A struggle…

A while ago I wrote this, that I didn’t like the fight with “J” to have him sleep in his own bed. As much as I really want to have my bed back, I really hated hearing my son throw himself at the door with crying sobs.

At a playdate with two other mommies I felt judged. When I mentioned that “J” has been sleeping in our bed for a few months now- I was handed a book about getting to have your kids put themselves to sleep. While I appreciate the gesture, I also felt judged that my son has been sleeping with us.

I just want to clarify- “J” was sleeping in his own bassinette from about a month on with exception to travel and night feedings. “J” then moved into his crib and own room at 10 months. Then the multiple changes  (“E” being born, new house, new toddler bed, 6 teeth all at once) occurred when “J” was about 18 months and he regressed to sleeping in our bed. “J” would go to sleep in his own bed and then wake up in the middle of the night. He would refuse to fall back asleep by himself or even if we were next to him. He would ONLY fall asleep if he was in our arms.

The book I was handed in the playdate stated that babies (and even more so toddlers) have to be guided to sleep by themselves and for the parents to remember that they are the parents and therefore have the authority. Great- if you don’t have a kid who throws himself so hard you fear he might hurt himself.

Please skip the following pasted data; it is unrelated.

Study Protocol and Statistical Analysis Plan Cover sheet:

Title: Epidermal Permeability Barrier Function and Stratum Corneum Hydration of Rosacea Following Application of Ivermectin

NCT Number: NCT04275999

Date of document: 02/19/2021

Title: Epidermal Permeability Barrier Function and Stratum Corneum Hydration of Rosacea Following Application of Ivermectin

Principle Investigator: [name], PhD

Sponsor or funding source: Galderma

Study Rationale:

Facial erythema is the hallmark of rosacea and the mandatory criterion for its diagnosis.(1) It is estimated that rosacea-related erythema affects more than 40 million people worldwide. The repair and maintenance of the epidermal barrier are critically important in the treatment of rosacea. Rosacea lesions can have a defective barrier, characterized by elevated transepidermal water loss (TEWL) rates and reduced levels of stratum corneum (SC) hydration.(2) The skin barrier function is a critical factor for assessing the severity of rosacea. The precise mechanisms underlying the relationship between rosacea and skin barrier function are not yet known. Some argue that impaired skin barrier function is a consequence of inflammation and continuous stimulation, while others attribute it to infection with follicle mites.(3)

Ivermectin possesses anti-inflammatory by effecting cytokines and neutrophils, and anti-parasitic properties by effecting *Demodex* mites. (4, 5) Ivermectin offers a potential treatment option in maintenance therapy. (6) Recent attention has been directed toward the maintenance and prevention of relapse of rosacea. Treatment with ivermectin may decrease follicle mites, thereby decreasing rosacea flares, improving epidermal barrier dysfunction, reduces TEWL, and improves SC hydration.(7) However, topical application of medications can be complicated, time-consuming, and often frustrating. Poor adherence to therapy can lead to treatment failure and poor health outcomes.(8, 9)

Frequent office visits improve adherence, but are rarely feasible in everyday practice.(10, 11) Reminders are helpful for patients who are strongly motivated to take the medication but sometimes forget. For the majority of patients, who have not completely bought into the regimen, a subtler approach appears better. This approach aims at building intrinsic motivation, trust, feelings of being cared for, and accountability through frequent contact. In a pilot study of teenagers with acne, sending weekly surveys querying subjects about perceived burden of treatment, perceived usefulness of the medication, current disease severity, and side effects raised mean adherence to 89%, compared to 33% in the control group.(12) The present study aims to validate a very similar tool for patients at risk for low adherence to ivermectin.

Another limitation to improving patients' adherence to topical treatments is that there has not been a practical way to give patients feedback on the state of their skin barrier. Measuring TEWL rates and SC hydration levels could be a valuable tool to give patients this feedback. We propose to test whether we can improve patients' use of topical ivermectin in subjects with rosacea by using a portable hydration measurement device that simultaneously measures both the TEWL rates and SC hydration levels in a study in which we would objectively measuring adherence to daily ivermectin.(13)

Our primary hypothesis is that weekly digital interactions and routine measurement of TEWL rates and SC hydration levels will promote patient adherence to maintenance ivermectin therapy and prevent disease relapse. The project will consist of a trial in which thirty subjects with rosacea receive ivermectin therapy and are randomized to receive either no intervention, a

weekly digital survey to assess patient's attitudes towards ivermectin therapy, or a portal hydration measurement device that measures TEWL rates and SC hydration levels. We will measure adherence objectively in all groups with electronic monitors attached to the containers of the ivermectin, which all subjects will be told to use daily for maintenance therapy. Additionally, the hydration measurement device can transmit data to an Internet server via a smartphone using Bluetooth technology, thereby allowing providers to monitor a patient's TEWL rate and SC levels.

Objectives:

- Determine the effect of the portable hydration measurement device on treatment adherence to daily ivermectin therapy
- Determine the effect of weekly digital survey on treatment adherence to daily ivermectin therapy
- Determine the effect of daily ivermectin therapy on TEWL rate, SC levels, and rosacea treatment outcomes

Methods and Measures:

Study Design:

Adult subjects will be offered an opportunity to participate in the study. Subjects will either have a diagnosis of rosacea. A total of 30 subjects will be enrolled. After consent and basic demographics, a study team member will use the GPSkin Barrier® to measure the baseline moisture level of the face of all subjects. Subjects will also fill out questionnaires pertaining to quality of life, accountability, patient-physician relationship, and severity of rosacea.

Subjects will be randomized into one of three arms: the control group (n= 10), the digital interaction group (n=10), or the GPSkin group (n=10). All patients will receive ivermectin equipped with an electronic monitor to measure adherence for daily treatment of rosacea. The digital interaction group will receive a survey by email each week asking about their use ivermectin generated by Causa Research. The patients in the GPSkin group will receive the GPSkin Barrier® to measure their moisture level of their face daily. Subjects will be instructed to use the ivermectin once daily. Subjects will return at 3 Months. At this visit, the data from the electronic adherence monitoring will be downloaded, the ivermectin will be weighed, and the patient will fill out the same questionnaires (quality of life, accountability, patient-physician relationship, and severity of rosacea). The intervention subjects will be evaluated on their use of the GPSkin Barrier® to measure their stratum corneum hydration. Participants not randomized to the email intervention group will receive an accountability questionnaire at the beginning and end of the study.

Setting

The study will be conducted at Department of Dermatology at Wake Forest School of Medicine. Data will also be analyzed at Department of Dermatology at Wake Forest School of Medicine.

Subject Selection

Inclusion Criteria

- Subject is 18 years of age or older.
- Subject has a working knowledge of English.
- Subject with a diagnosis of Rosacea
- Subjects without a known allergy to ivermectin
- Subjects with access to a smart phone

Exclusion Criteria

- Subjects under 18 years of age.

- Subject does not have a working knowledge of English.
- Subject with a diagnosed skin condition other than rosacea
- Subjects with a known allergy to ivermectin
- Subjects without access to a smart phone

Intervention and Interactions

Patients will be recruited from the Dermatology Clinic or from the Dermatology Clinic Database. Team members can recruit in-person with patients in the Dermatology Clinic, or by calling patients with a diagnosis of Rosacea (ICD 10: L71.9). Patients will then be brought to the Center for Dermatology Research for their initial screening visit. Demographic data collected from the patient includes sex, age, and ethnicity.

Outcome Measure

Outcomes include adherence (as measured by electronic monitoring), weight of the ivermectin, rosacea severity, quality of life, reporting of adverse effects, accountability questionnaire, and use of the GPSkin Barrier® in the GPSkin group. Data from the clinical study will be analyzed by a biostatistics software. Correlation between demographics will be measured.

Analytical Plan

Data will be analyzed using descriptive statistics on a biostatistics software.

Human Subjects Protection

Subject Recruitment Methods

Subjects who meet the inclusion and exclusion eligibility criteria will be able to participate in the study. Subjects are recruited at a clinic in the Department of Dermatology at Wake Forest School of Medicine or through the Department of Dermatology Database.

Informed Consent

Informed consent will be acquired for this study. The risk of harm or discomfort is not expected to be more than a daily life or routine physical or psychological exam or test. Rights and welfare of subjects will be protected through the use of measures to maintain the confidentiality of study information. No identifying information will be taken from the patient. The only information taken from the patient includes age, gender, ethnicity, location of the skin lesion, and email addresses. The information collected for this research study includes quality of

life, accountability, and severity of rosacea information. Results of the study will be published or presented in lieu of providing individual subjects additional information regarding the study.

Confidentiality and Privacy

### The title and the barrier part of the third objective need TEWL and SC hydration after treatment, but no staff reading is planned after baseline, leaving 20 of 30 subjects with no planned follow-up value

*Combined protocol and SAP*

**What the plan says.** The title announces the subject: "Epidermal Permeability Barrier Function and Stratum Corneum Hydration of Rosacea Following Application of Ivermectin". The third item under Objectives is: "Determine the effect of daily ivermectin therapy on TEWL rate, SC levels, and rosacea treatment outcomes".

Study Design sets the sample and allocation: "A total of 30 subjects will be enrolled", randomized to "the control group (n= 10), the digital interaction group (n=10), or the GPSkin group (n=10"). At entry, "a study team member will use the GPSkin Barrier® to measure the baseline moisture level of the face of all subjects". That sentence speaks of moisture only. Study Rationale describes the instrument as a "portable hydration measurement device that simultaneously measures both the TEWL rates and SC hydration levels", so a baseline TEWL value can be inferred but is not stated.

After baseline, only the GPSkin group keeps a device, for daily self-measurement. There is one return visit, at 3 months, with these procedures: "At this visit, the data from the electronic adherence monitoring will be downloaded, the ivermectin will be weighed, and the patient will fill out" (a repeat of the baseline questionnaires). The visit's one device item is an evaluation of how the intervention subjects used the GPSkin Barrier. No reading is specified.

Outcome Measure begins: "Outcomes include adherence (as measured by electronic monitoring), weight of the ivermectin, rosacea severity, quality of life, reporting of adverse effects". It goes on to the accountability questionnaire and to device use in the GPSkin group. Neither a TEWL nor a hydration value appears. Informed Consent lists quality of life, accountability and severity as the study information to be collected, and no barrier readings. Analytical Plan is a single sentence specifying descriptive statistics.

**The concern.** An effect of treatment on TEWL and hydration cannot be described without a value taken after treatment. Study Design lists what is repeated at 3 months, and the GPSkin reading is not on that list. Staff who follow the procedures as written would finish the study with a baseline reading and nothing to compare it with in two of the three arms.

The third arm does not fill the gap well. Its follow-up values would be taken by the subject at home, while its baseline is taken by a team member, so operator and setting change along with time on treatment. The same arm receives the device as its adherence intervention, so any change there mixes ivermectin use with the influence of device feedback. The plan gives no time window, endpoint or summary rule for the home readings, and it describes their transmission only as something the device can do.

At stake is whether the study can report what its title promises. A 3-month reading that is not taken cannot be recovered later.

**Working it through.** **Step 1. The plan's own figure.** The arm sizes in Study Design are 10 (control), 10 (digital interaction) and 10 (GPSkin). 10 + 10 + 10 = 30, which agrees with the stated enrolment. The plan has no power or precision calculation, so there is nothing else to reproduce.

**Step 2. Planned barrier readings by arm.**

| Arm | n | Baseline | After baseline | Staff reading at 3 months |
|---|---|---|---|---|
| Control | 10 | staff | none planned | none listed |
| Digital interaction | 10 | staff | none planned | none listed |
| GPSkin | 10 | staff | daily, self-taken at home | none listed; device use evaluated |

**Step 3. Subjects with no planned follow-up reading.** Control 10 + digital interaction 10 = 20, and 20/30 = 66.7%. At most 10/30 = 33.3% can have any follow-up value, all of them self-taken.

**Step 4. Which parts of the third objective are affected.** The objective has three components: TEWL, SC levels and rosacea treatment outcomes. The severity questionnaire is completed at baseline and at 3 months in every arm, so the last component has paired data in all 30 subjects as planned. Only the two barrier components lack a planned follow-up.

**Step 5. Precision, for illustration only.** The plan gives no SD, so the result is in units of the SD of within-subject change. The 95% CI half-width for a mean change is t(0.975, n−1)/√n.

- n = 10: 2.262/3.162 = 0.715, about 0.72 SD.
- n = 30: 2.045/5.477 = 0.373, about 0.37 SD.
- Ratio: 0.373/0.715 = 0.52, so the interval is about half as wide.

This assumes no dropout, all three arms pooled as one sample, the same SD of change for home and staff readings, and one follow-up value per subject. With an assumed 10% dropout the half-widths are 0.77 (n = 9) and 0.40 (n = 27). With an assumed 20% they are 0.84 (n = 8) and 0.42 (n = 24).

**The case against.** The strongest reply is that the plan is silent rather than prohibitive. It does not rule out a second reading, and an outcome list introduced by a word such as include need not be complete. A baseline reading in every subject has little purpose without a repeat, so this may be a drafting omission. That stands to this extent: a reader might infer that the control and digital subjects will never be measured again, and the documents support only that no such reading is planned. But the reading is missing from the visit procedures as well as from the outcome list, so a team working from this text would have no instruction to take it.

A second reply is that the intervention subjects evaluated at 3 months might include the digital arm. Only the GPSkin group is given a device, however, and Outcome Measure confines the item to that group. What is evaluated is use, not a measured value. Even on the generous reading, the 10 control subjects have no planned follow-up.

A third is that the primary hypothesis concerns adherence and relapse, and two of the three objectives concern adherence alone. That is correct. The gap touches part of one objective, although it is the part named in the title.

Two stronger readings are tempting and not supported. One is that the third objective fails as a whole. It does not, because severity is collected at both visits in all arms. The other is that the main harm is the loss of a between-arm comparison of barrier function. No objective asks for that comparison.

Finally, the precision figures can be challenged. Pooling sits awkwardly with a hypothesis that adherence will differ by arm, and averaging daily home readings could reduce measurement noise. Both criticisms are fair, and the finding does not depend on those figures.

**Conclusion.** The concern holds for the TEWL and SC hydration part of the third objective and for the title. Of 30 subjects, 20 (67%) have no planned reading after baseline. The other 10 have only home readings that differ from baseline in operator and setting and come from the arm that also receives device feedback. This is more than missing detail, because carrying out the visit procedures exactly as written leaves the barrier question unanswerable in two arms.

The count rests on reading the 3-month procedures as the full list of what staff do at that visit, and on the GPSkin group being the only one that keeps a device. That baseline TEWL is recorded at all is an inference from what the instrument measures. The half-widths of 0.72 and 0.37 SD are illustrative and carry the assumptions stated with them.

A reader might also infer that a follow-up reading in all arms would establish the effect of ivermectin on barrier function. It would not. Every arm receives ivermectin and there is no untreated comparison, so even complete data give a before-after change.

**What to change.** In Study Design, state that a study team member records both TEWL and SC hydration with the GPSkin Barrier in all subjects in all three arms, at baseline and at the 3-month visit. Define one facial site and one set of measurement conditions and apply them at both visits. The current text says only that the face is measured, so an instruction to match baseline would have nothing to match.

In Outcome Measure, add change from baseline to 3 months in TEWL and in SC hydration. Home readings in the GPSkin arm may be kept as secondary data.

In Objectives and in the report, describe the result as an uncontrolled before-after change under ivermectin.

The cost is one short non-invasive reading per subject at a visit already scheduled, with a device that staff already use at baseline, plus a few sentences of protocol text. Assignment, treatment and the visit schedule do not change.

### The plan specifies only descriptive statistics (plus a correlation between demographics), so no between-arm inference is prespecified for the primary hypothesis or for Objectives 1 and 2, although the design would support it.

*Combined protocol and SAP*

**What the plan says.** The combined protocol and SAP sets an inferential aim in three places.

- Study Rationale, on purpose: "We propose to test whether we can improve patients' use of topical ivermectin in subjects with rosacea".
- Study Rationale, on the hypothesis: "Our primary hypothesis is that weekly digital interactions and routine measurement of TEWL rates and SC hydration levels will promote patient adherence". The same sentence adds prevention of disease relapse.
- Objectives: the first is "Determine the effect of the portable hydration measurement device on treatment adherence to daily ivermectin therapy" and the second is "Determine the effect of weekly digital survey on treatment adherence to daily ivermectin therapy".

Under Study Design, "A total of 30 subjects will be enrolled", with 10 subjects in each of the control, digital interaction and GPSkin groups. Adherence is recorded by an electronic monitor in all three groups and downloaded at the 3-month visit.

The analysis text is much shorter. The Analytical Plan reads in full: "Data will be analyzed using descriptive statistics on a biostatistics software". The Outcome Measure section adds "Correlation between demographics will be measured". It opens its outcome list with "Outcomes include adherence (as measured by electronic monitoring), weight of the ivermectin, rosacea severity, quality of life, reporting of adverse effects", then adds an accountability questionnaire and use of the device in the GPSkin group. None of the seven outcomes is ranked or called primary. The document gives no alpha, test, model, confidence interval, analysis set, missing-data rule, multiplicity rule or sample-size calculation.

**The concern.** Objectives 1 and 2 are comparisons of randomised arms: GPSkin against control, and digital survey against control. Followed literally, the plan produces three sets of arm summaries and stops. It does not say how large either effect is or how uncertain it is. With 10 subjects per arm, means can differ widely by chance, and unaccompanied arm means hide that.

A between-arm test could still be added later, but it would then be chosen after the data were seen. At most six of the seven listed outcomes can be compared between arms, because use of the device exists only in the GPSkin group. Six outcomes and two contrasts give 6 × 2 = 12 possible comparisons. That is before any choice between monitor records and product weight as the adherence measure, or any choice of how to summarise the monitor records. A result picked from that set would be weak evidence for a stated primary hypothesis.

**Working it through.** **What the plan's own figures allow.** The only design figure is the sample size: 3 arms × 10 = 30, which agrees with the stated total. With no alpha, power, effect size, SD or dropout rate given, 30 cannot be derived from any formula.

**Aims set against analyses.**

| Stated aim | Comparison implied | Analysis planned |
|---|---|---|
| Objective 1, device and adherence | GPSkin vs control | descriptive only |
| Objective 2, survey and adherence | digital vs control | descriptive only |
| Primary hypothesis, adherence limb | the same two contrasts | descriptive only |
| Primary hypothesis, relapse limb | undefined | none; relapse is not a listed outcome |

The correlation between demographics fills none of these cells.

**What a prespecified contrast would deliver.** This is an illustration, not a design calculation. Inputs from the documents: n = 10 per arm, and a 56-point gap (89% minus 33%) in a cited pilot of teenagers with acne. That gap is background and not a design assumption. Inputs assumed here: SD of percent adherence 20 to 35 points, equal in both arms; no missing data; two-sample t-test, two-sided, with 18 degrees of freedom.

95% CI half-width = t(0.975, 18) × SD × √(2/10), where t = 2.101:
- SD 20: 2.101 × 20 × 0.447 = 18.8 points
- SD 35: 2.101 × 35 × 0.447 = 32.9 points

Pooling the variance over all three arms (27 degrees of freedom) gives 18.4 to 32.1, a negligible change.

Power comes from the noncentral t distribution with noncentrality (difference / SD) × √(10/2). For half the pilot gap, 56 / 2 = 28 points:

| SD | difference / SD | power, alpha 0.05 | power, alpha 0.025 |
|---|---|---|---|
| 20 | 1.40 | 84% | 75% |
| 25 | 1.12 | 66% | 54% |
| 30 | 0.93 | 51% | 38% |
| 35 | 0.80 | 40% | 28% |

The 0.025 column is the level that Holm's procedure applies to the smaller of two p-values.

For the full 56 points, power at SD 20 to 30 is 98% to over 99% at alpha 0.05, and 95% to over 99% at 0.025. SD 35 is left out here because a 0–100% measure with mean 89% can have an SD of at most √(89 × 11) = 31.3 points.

I found this article today. It is a network of parents that address that formerly good sleepers reach about 2 years old and start having sleep problems. I felt so relieved that it isn’t just “J”. Other moms and dads are having this struggle with getting their toddler to be able to self soothe and sleep through the night.

This has been a true struggle between my head and my heart. My head says that “J” should be in his own bed, but my heart doesn’t know if she can bear the crying.

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5 thoughts on “A struggle…

  1. The other thing is there are four different ways to see the world, and most parenting books and articles are written by those who push independence and emotional detachment. They tend to not mention the negative side-effects in the long term of parenting this way. Punishing a child for wanting to be with you can’t be positive in my book. But that’s me.

    • I agree. I stay at home with my kids because I know its what is best for them. I have heard before that those that know that their parents are always there for them tend to actually have more indepence in the long term (because they know if they ever fall they have a loving net). I don’t have any problems with the emotional attachments and want to cuddle/snuggle…I guess I just worry that if he can’t learn how to fall asleep on his own that he will somehow have insomnia problems in the future. Maybe I worry too much (or maybe that is just part of being a parent and wanting to prepare your kids the best you can for their future).
      Thanks again for the comments

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